Does airport design contest foretell future of flight?

Design contest shows airports powered by tidal energy and "pocket airports" built into tall urban buildings.

A jury of architects and airport design experts have selected the three top entries in the 2011 Fentress Global Challenge, an international competition in which students from around the world offered their ideas and concepts for airport designs. The competition was sponsored by Fentress Architects, a firm that specializes in designing airports -- its portfolio includes Denver International Airport and Incheon International Airport near Seoul, South Korea --  and other public spaces, including museums and convention centers.

The students were encouraged to think big, with no restrictions on the proposed sites or sizes of the design concepts. The top prize was given to a design for an airport built on "prefabricated, mass-produced islands" that would sit in the Thames Estuary, upstream from London. The designer, a student at London South Bank University named Oliver Andrew, says the airport would ease the overcrowding of the surrounding airports because it would be accessed only through public transit. The lack of runways in his design means only planes with vertical takeoff capabilities would access it. Energy harvested from tidal currents would help power the airport.

If that sounds terribly futuristic, well, that's the idea. But the concept behind the third-place winner, a "pocket airport" that Alexander Nevarez, a student at Art Center College of Design, in Pasadena, Calif., is something that's could have some real currency. Pocket airports would be constructed directly within an urban area, and it's something that a NASA partner, the Comparative Aircraft Flight Efficiency Foundation (CAFE), has been showing interest in for a number of years.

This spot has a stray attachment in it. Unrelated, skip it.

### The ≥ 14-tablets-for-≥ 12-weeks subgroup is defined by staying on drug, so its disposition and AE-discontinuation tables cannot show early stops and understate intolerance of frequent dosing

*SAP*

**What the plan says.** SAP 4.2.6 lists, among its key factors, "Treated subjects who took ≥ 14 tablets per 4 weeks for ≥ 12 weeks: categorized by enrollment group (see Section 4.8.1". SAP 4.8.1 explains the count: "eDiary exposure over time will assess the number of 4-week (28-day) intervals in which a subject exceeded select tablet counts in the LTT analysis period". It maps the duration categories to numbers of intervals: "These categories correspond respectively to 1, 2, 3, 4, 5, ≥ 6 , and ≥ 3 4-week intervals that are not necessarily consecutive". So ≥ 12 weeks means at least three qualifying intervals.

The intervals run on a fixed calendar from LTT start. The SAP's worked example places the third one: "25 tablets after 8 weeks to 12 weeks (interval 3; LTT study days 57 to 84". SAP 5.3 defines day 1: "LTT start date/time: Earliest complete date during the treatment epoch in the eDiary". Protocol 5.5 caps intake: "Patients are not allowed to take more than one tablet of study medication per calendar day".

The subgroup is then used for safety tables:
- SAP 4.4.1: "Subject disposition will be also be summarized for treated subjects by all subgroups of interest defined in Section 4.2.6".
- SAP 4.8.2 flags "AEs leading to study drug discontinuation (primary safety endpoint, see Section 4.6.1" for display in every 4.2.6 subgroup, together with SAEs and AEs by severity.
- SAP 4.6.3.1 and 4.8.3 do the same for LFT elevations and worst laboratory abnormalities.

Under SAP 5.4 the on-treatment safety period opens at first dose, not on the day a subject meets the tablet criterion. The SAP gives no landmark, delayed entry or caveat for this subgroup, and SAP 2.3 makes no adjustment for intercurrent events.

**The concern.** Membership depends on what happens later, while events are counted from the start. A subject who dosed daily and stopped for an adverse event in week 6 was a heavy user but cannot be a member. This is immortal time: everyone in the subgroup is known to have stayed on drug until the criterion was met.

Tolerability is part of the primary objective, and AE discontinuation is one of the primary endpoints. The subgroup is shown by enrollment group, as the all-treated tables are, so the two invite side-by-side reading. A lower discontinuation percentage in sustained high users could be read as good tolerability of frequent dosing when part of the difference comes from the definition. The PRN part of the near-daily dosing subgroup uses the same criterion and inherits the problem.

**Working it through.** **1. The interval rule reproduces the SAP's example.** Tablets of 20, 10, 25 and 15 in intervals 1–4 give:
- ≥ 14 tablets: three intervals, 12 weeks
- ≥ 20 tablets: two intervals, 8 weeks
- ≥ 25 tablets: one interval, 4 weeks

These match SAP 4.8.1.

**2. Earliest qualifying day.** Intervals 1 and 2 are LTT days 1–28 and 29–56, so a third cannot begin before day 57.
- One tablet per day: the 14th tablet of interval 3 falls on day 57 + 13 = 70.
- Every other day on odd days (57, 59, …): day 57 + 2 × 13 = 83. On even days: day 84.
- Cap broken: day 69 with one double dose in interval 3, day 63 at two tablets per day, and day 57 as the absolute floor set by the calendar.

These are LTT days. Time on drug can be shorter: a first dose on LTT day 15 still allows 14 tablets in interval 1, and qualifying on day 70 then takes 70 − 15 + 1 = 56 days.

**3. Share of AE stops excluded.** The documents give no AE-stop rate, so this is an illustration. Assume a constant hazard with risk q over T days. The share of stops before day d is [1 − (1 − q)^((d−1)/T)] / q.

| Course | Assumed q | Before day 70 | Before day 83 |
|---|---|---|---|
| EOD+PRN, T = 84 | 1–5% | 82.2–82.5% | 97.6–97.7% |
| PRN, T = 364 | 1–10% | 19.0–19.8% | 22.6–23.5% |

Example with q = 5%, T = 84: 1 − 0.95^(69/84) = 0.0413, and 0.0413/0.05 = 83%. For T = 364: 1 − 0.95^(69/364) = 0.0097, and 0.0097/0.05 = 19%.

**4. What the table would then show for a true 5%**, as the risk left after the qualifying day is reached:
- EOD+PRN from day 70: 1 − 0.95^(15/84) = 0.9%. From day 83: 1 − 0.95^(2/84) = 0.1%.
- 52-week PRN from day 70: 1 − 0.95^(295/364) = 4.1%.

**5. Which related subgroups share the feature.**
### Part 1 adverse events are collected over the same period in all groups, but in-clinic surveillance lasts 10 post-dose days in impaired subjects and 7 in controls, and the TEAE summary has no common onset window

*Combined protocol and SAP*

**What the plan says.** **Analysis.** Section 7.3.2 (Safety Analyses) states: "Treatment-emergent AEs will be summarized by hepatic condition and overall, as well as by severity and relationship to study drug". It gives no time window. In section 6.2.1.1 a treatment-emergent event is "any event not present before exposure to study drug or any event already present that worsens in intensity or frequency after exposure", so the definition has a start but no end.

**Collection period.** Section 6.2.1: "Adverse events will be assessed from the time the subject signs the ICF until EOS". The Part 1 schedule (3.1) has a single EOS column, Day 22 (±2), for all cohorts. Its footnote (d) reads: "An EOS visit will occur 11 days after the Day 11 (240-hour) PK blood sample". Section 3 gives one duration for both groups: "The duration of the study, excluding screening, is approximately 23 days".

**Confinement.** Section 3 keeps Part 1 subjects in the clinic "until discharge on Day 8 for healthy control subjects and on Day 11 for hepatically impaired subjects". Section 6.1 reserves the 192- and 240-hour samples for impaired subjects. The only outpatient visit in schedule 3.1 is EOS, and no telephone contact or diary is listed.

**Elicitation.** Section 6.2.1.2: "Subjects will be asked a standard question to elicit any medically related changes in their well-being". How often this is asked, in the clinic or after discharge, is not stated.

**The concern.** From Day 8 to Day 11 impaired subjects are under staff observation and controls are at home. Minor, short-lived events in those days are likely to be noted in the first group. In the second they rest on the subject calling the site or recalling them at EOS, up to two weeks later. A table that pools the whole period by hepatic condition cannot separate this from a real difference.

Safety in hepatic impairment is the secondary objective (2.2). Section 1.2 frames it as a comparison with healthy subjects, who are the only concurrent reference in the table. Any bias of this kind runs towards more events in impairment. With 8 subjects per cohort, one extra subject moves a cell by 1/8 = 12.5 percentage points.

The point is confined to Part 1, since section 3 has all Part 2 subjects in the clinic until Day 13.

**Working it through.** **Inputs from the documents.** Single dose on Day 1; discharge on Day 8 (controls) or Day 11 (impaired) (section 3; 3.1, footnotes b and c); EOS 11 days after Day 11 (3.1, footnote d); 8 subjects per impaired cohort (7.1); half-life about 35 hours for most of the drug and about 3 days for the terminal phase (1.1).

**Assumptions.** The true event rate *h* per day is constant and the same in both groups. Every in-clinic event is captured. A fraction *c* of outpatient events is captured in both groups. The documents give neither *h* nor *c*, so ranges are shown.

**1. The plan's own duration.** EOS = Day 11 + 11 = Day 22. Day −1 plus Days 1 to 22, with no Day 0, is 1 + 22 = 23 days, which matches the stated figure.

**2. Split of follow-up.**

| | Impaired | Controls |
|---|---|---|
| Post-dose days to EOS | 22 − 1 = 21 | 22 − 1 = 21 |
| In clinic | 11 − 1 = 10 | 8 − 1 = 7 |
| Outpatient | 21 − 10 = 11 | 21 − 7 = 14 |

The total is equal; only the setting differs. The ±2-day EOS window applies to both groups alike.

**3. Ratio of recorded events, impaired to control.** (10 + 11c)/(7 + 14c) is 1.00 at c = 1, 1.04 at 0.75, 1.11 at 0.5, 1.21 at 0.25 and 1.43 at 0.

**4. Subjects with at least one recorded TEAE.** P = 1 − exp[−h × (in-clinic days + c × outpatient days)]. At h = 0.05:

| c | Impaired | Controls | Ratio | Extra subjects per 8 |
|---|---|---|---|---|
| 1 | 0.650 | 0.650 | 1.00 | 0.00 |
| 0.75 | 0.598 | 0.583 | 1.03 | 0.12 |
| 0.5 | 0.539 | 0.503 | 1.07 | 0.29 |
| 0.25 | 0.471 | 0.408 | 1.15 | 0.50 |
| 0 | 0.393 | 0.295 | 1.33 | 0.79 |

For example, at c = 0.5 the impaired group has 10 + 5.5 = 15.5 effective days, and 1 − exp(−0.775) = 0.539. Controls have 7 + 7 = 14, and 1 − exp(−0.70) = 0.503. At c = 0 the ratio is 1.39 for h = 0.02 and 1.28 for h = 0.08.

Pocket airports would serve what might best be described as flying cars. Think of these as the next-next-next (and maybe one more next) generation electric vehicle. But work is underway to build small, nimble aircraft that could serve suburban commuters looking to travel by air. Proponents see this as a way to reveal highway congestion without robbing people of their personal vehicles, and last year CAFE held a Google-sponsored Green Flight Challenge in which prototypical electric and gas-electric hybrid planes took flight.

The Fentress Global Challenge was held, in part, to drum up content for an upcoming exhibit at the Denver Art Museum. Called Now Boarding, the exhibit will provide multi-media descriptions of the past, present and future of airport design. The top three designs as well as many of the other finalist designs will be included in the exhibit, which opens on July 15.

Oliver Andrew was awarded $3,000 in cash and a paid internship at Fentress Architects this summer. The runner-up and third place winners receive cash awards of $1,000 and $500 respectively.

Images: Fentress Architects

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